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Financial inclusion in Ethiopia: 10 takeaways from the latest Findex

Mengistu Bessir's picture
In Ethiopia, women account for a disproportionate share of the unbanked, and the gap is widening. Photo: Binyam Teshome/World Bank

The World Bank Group (WBG), with private and public sector partners, set an ambitious target to achieve Universal Financial Access (UFA) by 2020. The UFA goal envisions that, by 2020, adults globally will be able to have access to a transaction account or electronic instrument to store money, send and receive payments. The WBG has committed to enabling one billion people to gain access to a transaction account through targeted interventions. Ethiopia is one of the 25 priority countries for UFA initiative.

So where does Ethiopia stand in terms of financial inclusion? The Global Findex database tracks how adults save, borrow, make payments, and manage risk. Here are 10 takeaways for Ethiopia from the newly released Global Findex.  

Double digit growth in account ownership  

In 2017, the percentage of adults with an account rose to 35%, up from 22% in 2014. Account usage has improved as well. Now 26% of adults save at financial institutions (as compared to 14% in 2014) and 11% borrow from financial institutions (as compared to 7% in 2014).

… but still Ethiopia lags behind other Sub-Saharan African countries   

Despite this increase in account ownership, Ethiopia lags behind its neighboring countries. In Kenya, for example, 82% of adults have an account, while in Rwanda, account ownership stands at 50%. And in the region overall, 43% of adults have an account.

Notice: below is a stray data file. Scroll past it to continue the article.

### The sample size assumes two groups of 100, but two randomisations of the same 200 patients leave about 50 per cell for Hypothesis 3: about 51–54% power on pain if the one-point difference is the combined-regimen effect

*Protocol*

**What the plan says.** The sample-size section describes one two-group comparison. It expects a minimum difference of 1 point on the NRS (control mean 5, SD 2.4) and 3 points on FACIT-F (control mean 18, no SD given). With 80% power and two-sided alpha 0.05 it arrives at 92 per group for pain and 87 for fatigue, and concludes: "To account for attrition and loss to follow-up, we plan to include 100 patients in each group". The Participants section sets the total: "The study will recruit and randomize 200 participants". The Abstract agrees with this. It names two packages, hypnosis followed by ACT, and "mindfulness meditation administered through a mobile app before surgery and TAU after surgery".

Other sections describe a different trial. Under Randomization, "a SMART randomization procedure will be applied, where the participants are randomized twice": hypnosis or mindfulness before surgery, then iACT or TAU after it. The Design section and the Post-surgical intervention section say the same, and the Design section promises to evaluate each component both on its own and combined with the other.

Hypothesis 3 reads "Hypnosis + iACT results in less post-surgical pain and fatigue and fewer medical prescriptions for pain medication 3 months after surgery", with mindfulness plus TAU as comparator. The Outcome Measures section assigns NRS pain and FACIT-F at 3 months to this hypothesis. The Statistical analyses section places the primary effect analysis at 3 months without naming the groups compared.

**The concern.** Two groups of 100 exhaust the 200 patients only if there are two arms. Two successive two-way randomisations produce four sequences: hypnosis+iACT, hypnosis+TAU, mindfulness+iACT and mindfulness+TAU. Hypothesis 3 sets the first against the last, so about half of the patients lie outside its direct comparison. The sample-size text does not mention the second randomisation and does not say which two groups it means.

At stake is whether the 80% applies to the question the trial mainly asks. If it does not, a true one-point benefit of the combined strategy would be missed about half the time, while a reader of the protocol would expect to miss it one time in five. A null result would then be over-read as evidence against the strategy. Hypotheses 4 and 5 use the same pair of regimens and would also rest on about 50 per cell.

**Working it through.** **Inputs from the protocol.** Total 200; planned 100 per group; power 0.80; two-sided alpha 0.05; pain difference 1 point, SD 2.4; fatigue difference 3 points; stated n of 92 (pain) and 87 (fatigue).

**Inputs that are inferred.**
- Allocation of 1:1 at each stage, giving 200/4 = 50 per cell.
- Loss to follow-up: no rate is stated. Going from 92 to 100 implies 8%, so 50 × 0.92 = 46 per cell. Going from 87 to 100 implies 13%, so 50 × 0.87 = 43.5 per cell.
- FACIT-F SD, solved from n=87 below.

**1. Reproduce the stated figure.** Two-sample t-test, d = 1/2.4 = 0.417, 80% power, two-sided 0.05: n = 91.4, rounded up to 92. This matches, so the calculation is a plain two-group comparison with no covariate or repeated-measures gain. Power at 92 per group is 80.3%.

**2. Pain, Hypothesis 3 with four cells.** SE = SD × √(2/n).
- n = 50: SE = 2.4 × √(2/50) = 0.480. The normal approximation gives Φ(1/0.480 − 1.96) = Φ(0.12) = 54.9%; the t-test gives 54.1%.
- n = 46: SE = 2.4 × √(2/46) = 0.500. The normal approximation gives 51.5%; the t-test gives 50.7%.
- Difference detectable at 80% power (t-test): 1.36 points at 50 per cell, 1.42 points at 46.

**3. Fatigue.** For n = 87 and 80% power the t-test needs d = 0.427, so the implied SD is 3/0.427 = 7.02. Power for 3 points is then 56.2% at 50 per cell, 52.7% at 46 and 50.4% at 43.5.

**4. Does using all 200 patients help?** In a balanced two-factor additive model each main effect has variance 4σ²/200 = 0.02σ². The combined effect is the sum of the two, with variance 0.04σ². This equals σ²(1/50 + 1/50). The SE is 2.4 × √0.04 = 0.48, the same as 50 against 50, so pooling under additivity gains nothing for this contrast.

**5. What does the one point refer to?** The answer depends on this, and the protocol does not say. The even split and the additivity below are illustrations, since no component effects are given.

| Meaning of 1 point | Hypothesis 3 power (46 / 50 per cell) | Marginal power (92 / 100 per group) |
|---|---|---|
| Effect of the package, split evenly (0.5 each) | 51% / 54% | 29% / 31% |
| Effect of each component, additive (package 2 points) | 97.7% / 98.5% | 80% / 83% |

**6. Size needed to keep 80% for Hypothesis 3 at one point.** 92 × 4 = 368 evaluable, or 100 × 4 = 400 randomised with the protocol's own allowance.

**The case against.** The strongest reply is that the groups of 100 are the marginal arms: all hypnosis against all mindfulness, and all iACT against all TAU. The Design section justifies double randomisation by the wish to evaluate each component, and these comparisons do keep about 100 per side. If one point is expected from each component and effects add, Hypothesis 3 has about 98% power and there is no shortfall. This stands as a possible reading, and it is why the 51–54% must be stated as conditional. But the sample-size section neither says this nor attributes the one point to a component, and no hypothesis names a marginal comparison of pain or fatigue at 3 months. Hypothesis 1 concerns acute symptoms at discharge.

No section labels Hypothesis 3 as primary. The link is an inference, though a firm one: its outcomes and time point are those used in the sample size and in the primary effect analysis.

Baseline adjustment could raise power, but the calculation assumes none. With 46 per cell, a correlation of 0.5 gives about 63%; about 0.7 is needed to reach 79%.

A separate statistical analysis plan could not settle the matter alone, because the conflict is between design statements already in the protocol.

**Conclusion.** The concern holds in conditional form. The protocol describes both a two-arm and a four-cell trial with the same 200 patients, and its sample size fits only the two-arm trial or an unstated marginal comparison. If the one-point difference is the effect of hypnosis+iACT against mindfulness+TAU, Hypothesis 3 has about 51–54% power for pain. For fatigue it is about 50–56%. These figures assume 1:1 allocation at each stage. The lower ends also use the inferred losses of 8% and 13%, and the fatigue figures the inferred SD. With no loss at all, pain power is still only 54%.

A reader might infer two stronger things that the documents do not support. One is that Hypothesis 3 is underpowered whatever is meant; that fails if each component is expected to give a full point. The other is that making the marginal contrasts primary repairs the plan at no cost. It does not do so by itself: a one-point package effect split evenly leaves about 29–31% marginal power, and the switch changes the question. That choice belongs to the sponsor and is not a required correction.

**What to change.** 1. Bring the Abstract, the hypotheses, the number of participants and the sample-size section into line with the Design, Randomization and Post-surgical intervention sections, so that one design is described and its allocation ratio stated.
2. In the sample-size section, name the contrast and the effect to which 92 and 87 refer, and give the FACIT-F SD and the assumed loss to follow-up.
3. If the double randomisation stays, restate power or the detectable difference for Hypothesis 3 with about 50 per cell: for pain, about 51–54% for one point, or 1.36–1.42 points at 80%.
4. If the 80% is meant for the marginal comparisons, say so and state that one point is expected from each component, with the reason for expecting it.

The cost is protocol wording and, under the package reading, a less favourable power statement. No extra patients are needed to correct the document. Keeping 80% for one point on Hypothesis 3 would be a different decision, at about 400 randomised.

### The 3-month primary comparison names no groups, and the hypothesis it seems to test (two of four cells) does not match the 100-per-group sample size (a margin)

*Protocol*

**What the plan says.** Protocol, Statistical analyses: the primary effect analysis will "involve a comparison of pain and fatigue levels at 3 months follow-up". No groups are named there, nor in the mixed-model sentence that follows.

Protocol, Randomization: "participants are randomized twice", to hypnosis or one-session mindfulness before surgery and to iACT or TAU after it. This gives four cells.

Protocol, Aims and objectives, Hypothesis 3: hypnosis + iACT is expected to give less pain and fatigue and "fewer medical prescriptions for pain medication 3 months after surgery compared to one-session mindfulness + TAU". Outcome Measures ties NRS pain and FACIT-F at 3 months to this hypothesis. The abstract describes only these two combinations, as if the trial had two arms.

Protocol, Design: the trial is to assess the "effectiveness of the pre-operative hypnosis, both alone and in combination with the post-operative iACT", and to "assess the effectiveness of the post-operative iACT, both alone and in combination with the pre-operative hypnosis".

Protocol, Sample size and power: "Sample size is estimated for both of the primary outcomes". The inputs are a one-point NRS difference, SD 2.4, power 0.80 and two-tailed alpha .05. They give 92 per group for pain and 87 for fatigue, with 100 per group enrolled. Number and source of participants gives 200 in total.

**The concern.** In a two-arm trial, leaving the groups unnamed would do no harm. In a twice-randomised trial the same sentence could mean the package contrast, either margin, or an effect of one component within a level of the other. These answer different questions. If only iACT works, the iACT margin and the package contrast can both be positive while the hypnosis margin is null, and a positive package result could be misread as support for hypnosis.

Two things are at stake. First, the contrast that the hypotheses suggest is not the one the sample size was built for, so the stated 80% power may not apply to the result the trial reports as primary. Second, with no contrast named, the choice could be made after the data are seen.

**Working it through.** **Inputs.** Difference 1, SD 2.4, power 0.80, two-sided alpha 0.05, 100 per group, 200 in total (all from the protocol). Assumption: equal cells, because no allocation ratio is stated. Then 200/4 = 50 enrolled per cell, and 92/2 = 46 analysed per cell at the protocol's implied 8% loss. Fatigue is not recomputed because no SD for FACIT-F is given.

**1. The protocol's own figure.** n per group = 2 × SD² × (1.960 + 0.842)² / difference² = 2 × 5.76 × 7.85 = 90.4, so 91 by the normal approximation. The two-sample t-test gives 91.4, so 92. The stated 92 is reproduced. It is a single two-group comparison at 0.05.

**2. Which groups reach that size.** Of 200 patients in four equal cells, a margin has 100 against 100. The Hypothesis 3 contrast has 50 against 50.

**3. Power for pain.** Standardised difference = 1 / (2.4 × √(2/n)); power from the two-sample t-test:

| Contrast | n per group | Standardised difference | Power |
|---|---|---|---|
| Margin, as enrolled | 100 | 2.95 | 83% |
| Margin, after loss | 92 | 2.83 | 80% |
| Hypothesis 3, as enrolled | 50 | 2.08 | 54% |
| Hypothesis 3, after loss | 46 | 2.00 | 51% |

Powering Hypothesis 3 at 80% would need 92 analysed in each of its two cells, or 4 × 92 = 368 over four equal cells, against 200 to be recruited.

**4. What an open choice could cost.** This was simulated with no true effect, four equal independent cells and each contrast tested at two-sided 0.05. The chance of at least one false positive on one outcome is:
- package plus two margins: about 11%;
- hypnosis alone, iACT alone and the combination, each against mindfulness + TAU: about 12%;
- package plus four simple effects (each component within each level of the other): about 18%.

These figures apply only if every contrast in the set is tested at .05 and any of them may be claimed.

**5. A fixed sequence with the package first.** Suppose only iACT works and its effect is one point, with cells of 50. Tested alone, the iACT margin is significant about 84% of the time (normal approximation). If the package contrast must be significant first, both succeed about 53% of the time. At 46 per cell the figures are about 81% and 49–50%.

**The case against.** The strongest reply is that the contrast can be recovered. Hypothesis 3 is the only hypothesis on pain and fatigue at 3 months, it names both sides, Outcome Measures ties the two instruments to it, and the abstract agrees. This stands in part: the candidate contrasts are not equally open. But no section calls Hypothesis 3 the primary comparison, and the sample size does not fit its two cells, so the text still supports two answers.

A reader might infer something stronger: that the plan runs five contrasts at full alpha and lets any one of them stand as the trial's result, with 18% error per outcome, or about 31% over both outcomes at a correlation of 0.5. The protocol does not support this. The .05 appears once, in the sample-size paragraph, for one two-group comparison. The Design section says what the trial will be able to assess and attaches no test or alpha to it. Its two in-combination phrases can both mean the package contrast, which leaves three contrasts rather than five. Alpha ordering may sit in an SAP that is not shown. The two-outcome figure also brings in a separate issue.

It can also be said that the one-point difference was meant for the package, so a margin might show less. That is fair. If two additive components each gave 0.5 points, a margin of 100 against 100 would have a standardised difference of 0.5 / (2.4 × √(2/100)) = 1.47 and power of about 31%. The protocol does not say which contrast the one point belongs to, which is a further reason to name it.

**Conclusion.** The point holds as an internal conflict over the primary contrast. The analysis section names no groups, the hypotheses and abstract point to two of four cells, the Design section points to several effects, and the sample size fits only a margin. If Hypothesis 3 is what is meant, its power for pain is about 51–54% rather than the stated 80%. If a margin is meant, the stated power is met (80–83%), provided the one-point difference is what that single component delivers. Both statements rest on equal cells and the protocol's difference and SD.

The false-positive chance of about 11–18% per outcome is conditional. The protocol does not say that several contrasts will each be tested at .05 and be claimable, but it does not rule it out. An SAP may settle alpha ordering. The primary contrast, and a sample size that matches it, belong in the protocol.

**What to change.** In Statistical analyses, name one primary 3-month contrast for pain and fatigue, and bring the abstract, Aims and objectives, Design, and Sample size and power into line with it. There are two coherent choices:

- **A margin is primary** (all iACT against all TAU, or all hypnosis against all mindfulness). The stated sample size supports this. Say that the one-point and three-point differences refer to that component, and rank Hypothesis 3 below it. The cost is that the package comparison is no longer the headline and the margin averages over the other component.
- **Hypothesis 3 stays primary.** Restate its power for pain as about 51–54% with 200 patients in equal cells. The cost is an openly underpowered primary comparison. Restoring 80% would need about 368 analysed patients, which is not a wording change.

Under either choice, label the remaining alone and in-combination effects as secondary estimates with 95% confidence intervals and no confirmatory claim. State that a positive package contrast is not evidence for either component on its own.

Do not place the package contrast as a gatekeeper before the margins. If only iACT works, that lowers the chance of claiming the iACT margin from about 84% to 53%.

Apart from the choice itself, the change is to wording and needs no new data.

People rely more on informal institutions for their financial needs

Although 62% of Ethiopians reported saving money in the past year, only 26% saved formally at financial institutions, while 38% saved with a person outside of a family or at an informal saving club (for example, Iqub is a rotating saving and credit association where each member agrees to regularly pay a small sum into a common pool so that each, in rotation, can receive one large sum). During the same period, 41% of Ethiopians said they borrowed money, but only 11% borrowed from financial institutions. The rest borrowed from family or friends (31 percent) and 8% borrowed from a saving club (8%).    
  
The gender gap is widening

Women account for a disproportionate share of the unbanked, and the gap is widening. In 2017, the gender gap jumped to 12% from being virtually insignificant in 2014!

Now, 41% of men have an account, compared to 29% of women, whereas in 2014 account ownership was essentially even, with 23% of men and 21% of women with an account.

Account ownership among men has nearly doubled in three years, but for women it has increased by only eight percentage points.

Wealthier adults are twice as likely as poorer ones to have an account 

Among adults in the richest 60% of households within Ethiopia, 43% have an account as compared to 22% account ownership among the poorest 40% of adults.

In general, women, rural, less educated, unemployed, and poorer adults are less likely to own an account.  

Key Barriers for financial inclusion

Of the total unbanked surveyed adults, 85% reported insufficient funds as a reason for not opening an account. This seems to signal a perception among adults that ‘financial services are not meant for the poor.’ Distance (cited by 20% adults) and lack of documentation (cited by 11% of adults) were mentioned as the second and third barriers for financial inclusion. The cost of financial services doesn’t seem to be much of a barrier, cited by only 5% of adults without an account. This is not surprising considering that banks and microfinance institutions (MFIs) provide free of charge basic financial transactions like opening an account, and making deposits and withdrawals. The minimum balance to open an account is less than a dollar (Birr 25).